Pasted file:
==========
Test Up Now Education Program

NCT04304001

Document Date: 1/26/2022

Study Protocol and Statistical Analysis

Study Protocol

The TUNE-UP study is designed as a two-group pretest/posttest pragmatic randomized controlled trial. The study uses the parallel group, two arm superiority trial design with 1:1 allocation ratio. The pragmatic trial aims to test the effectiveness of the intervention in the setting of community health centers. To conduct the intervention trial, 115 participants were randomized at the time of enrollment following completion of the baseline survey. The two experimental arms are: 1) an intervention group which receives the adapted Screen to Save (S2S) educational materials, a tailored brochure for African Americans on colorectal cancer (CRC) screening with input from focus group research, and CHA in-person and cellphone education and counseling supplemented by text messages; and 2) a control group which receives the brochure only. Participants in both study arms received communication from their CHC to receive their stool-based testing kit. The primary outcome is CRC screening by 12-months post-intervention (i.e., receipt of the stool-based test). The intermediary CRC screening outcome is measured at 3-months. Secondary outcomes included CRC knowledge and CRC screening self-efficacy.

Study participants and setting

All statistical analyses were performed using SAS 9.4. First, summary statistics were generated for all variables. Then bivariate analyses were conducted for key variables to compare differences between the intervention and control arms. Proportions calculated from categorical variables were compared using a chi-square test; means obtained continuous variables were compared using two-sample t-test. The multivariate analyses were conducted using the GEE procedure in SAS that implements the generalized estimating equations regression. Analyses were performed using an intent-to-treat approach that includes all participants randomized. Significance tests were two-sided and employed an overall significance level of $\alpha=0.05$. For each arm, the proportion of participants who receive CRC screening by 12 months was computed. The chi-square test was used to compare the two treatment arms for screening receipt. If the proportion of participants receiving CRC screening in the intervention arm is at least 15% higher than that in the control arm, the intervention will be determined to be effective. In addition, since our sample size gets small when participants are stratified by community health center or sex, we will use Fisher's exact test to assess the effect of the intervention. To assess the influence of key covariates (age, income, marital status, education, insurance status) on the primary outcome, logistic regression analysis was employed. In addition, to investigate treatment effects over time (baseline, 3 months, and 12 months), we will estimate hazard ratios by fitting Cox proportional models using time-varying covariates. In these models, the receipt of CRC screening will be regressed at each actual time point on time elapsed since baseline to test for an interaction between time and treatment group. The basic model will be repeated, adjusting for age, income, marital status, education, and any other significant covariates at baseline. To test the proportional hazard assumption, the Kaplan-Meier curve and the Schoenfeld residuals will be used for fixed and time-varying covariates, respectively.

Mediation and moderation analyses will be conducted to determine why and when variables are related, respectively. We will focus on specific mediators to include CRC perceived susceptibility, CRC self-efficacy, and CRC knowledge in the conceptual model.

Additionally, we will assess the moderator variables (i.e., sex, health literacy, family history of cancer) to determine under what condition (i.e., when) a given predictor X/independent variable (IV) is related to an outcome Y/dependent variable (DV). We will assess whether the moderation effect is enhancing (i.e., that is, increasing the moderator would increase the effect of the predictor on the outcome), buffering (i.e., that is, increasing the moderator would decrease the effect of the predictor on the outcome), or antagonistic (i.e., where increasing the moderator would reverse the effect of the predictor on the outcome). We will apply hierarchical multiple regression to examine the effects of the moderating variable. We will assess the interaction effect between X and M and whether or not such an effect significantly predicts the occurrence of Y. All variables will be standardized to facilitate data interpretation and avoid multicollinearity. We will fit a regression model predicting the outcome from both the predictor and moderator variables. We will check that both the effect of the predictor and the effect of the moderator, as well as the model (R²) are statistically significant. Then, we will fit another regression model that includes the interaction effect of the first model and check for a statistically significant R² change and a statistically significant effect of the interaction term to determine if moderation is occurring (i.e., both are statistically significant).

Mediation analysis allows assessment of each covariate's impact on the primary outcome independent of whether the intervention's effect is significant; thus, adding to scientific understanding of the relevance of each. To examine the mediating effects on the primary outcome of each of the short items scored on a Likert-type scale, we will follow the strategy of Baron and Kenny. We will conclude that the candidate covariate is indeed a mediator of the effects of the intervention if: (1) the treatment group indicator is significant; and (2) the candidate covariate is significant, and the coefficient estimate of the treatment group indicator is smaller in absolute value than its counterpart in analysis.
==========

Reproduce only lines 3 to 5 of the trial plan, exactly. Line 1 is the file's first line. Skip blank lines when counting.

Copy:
Document Date: 1/26/2022

Study Protocol and Statistical Analysis

Study Protocol